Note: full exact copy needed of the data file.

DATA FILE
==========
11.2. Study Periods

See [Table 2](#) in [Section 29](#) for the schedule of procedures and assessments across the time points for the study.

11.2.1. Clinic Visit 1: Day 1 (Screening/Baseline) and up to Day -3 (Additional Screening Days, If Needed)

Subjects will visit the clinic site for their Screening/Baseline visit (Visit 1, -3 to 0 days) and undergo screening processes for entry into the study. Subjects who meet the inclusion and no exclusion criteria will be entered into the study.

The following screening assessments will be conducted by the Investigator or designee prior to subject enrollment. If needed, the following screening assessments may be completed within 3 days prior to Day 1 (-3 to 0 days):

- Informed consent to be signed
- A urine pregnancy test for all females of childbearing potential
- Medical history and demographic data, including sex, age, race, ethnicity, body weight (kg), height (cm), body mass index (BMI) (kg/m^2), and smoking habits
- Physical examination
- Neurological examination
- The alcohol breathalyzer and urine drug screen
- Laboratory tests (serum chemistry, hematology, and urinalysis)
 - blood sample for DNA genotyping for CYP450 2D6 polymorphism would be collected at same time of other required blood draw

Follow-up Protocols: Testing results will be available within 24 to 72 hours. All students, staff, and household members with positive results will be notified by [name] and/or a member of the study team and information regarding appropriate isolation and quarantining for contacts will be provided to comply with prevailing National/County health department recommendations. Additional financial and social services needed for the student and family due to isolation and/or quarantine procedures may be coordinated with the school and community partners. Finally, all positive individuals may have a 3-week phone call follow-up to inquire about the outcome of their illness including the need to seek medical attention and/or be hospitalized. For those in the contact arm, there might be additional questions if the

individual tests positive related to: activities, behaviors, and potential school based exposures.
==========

11.2. Study Periods

See [Table 2](#) in [Section 29](#) for the schedule of procedures and assessments across the time points for the study.

11.2.1. Clinic Visit 1: Day 1 (Screening/Baseline) and up to Day -3 (Additional Screening Days, If Needed)

Subjects will visit the clinic site for their Screening/Baseline visit (Visit 1, -3 to 0 days) and undergo screening processes for entry into the study. Subjects who meet the inclusion and no exclusion criteria will be entered into the study.

The following screening assessments will be conducted by the Investigator or designee prior to subject enrollment. If needed, the following screening assessments may be completed within 3 days prior to Day 1 (-3 to 0 days):

- Informed consent to be signed
- A urine pregnancy test for all females of childbearing potential
- Medical history and demographic data, including sex, age, race, ethnicity, body weight (kg), height (cm), body mass index (BMI) (kg/m^2), and smoking habits
- Physical examination
- Neurological examination
- The alcohol breathalyzer and urine drug screen
- Laboratory tests (serum chemistry, hematology, and urinalysis)
 - blood sample for DNA genotyping for CYP450 2D6 polymorphism would be collected at same time of other required blood draw

Follow-up Protocols: Testing results will be available within 24 to 72 hours. All students, staff, and household members with positive results will be notified by [name] and/or a member of the study team and information regarding appropriate isolation and quarantining for contacts will be provided to comply with prevailing National/County health department recommendations. Additional financial and social services needed for the student and family due to isolation and/or quarantine procedures may be coordinated with the school and community partners. Finally, all positive individuals may have a 3-week phone call follow-up to inquire about the outcome of their illness including the need to seek medical attention and/or be hospitalized. For those in the contact arm, there might be additional questions if the

individual tests positive related to: activities, behaviors, and potential school based exposures.